The wages of sin is death, but the free gift of God is eternal life in
Christ Jesus our Lord. —Romans 6:23

Many people have bought into the idea that no one religion possesses all
the truth about God; instead, different religions express various realities
about the same God. The parable of the three blind men and an elephant
is often used to illustrate that claim.

Imagine that three blind men are each touching an elephant in different
places. The first blind man touches the elephant’s trunk and says, “An
elephant is like a snake.” The second blind man, while touching the
elephant’s leg, says, “You’re wrong. An elephant is like a great trunk of
a tree.” The third blind man, touching the side of the massive animal,
says, “You both are wrong. An elephant is like a brick wall.” Each of the
men thinks he is right and the others are wrong. But, in fact, they are all
describing different parts of the same elephant. So it is with God, we are
told. Every religion is describing different truths about the same deity, but
each religion is only able to grasp a part of the total picture.

However, there are two problems with this analogy. First, the parable
assumes the blind men were indeed touching an elephant. How do we
know the first man was touching an elephant instead of an oak tree? The
story assumes there was an elephant that had defined characteristics—it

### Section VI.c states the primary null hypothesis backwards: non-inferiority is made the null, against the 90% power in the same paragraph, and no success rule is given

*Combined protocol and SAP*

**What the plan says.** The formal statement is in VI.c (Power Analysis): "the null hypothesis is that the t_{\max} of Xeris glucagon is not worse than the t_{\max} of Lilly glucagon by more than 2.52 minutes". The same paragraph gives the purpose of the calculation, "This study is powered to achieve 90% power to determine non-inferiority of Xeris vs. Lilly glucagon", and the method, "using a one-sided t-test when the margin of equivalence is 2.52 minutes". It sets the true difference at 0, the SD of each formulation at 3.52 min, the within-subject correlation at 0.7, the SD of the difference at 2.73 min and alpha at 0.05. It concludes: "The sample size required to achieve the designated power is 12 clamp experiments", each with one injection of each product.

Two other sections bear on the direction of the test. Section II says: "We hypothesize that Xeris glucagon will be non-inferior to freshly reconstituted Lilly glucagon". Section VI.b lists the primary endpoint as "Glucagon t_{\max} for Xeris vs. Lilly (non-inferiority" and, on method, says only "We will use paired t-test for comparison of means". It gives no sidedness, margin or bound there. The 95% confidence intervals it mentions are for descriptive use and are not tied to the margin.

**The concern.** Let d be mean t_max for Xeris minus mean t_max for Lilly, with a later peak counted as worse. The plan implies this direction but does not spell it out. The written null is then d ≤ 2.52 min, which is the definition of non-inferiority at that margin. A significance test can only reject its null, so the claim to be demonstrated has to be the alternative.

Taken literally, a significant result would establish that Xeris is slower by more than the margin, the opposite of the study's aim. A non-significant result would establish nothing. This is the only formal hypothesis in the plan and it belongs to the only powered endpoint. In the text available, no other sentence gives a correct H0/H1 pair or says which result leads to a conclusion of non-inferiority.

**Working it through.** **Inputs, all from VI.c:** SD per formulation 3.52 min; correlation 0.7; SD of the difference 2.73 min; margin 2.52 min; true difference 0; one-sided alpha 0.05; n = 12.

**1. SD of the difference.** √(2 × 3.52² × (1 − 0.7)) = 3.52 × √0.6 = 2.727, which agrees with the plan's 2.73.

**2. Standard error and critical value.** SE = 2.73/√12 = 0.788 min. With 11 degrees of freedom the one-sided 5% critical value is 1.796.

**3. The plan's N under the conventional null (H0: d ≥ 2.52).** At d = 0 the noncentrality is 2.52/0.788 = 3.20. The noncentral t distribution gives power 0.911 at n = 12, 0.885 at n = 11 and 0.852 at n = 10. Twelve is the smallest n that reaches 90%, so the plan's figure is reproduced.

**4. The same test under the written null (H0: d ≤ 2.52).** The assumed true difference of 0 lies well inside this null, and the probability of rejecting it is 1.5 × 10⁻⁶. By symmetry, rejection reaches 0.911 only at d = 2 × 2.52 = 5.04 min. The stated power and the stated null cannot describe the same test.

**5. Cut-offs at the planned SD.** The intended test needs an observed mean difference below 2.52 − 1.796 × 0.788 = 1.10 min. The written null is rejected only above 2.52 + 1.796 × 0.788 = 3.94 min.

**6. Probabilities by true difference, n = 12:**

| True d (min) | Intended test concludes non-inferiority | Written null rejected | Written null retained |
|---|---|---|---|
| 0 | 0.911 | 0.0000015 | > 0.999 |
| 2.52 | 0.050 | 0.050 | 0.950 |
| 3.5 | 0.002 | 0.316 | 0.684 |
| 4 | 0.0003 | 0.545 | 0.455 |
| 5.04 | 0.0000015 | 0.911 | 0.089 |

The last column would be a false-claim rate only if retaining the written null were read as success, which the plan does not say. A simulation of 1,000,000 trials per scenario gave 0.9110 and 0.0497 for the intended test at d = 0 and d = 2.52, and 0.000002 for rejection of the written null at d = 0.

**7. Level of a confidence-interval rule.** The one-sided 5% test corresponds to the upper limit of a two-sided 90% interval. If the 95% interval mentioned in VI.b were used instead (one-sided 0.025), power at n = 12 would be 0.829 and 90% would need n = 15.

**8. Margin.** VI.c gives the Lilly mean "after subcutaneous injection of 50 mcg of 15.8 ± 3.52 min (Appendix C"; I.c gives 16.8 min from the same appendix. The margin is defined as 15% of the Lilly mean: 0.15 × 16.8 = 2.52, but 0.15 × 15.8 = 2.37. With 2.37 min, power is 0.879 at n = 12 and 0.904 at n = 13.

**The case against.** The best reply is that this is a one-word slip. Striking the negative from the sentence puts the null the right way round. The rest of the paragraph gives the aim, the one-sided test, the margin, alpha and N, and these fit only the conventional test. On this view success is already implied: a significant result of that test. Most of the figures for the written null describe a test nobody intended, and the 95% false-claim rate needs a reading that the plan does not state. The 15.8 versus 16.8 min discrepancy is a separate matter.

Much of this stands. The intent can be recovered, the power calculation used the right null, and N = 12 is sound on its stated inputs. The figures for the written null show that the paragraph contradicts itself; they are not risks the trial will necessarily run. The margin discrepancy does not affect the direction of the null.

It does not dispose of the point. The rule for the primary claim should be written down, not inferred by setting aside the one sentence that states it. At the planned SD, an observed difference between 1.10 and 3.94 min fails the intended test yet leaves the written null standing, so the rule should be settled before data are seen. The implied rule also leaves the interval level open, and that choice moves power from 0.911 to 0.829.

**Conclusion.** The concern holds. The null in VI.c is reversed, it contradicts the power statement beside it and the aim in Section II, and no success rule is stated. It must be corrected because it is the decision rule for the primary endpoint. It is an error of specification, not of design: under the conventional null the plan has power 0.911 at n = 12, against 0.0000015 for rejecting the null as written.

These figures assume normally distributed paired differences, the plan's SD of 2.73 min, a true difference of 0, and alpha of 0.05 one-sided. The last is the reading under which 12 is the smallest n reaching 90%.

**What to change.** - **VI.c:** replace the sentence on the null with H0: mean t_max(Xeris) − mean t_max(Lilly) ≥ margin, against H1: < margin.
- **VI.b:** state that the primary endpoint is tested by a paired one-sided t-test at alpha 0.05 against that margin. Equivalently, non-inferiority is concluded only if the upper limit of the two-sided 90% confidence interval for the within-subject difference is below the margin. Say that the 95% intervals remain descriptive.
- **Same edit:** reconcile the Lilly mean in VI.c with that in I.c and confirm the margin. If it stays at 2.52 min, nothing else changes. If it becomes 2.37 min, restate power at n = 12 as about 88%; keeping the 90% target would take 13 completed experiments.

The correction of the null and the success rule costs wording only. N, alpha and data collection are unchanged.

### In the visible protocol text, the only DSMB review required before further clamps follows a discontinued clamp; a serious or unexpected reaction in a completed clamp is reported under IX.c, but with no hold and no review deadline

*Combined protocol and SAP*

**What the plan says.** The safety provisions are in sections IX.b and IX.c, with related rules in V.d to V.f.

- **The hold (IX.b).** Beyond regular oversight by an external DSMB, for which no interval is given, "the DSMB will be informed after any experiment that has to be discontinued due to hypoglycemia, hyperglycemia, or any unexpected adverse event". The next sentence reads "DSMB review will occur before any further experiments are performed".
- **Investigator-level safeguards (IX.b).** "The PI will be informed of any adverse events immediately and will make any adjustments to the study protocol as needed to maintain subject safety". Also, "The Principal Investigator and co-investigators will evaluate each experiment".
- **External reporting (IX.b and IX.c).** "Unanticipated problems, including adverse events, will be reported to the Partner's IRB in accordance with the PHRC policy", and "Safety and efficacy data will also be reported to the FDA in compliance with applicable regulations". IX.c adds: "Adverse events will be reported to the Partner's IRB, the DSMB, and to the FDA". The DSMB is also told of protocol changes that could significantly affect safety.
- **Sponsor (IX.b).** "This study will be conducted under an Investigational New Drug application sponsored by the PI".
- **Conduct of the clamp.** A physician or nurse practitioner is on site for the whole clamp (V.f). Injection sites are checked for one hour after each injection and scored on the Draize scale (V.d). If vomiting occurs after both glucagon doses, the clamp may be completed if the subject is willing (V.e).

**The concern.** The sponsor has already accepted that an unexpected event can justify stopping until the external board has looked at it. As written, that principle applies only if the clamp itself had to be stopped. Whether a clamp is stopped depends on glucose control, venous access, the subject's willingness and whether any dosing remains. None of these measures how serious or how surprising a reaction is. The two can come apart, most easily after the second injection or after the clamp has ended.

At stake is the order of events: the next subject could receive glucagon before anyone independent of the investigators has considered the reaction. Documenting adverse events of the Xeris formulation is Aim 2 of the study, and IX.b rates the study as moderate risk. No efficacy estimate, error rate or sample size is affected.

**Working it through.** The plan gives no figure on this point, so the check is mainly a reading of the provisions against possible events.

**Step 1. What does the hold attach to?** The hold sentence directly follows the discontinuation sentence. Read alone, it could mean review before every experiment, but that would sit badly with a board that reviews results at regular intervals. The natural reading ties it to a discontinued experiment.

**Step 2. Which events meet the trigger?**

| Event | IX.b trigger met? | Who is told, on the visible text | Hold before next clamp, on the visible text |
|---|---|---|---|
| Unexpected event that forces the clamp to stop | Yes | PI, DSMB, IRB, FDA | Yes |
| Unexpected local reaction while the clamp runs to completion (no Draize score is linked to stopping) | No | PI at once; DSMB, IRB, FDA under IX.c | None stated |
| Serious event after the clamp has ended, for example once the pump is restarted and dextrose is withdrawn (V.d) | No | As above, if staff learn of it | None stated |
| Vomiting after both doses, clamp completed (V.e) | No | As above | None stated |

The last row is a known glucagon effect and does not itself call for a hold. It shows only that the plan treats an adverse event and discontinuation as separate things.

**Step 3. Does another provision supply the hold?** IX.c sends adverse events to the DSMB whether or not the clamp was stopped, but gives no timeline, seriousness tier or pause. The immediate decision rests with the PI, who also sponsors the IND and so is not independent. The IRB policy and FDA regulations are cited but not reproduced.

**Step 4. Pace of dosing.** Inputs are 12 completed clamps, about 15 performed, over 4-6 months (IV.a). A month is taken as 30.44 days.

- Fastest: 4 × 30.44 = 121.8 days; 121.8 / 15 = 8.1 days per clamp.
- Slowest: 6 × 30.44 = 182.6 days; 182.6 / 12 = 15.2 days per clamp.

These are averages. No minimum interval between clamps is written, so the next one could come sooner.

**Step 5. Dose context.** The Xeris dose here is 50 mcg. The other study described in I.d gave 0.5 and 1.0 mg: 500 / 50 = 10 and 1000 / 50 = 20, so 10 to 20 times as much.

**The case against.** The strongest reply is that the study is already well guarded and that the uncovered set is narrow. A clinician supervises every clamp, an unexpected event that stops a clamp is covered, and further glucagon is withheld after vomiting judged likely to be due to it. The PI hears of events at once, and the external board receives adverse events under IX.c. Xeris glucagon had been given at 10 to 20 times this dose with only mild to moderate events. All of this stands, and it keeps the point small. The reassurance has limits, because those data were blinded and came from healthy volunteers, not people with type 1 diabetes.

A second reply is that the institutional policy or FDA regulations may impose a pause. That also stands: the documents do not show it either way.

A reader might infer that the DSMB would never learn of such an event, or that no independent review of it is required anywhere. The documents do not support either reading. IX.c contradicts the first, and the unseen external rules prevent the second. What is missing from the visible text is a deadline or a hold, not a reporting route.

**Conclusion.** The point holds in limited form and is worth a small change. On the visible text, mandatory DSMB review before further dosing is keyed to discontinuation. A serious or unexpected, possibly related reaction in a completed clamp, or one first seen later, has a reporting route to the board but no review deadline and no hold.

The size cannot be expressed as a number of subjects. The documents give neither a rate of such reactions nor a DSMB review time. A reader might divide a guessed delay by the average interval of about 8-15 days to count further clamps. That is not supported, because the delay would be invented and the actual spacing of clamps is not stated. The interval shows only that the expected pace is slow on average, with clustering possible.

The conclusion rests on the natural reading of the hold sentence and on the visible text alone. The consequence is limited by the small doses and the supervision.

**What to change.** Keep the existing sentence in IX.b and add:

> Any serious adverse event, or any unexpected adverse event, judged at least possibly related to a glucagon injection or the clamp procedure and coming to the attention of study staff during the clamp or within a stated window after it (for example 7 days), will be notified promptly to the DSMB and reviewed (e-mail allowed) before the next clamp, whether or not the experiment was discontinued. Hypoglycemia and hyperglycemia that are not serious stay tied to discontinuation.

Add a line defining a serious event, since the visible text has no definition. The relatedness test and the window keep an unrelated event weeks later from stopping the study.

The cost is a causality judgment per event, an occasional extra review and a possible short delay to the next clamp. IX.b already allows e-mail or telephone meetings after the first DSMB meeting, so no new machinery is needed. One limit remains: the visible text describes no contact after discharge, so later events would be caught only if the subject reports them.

was a massive creature rather than a slithering reptile; it had large legs and a
trunk. In other words, there were objective realities about this creature that
the men were attempting to define according to their finite understanding.
The elephant was not the sum of these three men’s descriptions of it but
possessed definitive attributes apart from these men’s speculations.

The second problem with this analogy is that it does not allow for
contradictory claims about the nature of the elephant. Notice that all three
men were touching different parts of the elephant and giving different
descriptions of what the elephant was like. But suppose all three were
touching the same part of the elephant: the leg. One man says,
“The elephant is a strong tree.” Another man says, “No, the elephant
is a pliable snowball that I can crush with my hands.” And the third man,
suffering from leprosy, says, “I can’t feel anything at all. The elephant
must not exist.” Each of these three men is making a claim
that contradicts the other two, and therefore, only one of the three men can
be correct. Either the elephant’s leg is like a sturdy tree, a snowball, or it
doesn’t exist.

To those who do not believe in any God, all religions are simply variations
of the same myths. But to those who do believe in God, all religions cannot
be the same—an idea we will explore in more depth tomorrow.